Header(“content-type: application/x-javascript”);
$testvar=”what’s up doc?”;
echo “document.write(\”Bugs Bunny says: <b>” . $testvar . “</b>\”)”;
?>

Then just call that file. Notice I am using php’s echo to write out the javascript code document.write – if were to just echo it it would not show up on the page calling the javascript.

Ok, now lets get even fancier. We can pass some parameters to our file in the page call:

<script language=”JavaScript” src=”http://www.yoursite.com/yourfile.php?var=elmerfudd&ID=4″></script>

Then you can pick up those parameters in your php file using $HTTP_GET_VARS[] and do whatever you want with them.

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We have all run into the issue of having a background image as our site header but then you want to link the header to hoe page – so what do you do? You could bring the image out from the background or make an empty space into a link or you can use this handy code to make the entire <DIV> a link:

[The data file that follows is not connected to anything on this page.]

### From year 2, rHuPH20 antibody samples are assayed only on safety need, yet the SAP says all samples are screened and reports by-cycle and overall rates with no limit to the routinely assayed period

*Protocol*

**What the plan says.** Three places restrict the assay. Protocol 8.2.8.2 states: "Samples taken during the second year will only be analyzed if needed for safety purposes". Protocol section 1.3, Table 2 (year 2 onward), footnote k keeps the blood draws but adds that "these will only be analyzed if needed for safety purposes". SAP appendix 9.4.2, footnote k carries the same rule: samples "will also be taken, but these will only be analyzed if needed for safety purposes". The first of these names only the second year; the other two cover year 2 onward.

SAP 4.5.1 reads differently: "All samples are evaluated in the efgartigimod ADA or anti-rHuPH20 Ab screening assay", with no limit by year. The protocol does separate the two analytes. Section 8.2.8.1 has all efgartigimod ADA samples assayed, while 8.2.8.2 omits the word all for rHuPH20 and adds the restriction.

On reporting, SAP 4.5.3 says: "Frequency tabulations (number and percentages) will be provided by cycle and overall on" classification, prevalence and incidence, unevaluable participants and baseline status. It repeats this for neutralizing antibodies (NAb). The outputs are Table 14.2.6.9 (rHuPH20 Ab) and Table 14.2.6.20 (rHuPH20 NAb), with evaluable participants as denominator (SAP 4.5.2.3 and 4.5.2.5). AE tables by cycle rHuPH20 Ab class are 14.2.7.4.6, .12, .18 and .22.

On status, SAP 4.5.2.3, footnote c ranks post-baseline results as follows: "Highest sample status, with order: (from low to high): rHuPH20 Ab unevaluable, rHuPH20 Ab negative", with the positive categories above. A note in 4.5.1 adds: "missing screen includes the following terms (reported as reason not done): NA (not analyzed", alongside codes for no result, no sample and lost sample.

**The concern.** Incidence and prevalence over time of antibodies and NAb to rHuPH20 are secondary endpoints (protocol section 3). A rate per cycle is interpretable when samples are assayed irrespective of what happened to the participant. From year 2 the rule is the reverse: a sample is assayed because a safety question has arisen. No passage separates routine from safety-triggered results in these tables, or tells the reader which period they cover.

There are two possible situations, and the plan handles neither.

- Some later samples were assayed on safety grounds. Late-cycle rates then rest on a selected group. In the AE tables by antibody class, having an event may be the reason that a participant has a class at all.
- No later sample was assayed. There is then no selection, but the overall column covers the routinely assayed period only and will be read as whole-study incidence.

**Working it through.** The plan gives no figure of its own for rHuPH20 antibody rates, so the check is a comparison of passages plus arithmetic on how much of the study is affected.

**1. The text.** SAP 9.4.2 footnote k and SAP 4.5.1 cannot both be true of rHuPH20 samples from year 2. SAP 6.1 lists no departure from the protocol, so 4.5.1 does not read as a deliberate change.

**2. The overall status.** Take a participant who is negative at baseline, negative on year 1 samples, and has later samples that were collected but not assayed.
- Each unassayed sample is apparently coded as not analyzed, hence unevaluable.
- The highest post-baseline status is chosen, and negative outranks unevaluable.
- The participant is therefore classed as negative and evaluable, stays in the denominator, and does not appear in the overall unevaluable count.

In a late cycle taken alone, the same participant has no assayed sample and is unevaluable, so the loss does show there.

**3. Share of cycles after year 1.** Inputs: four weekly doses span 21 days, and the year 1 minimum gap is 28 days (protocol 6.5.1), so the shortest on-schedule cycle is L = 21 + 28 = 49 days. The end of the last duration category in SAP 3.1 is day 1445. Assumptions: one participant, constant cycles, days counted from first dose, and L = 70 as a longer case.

<div onclick=”location.href=’http://www.yourdomain.com’;” style=”cursor: pointer;”>

The Javascript Onclick Event can be used on all of these html tags:
<a>, <address>, <area>, <b>, <bdo>, <big>, <blockquote>, <body>, <button>, <caption>, <cite>, <code>, <dd>, <dfn>, <div>, <dl>, <dt>, <em>, <fieldset>, <form>, <h1> to <h6>, <hr>, <i>, <img>, <input>, <kbd>, <label>, <legend>, <li>, <map>, <object>, <ol>, <p>, <pre>, <samp>, <select>, <small>, <span>, <strong>, <sub>, <sup>, <table>, <tbody>, <td>, <textarea>, <tfoot>, <th>, <thead>, <tr>, <tt>, <ul>, <var>

It can also be used in conjunction with any of these Javascript objects:
button, document, checkbox, link, radio, reset, submit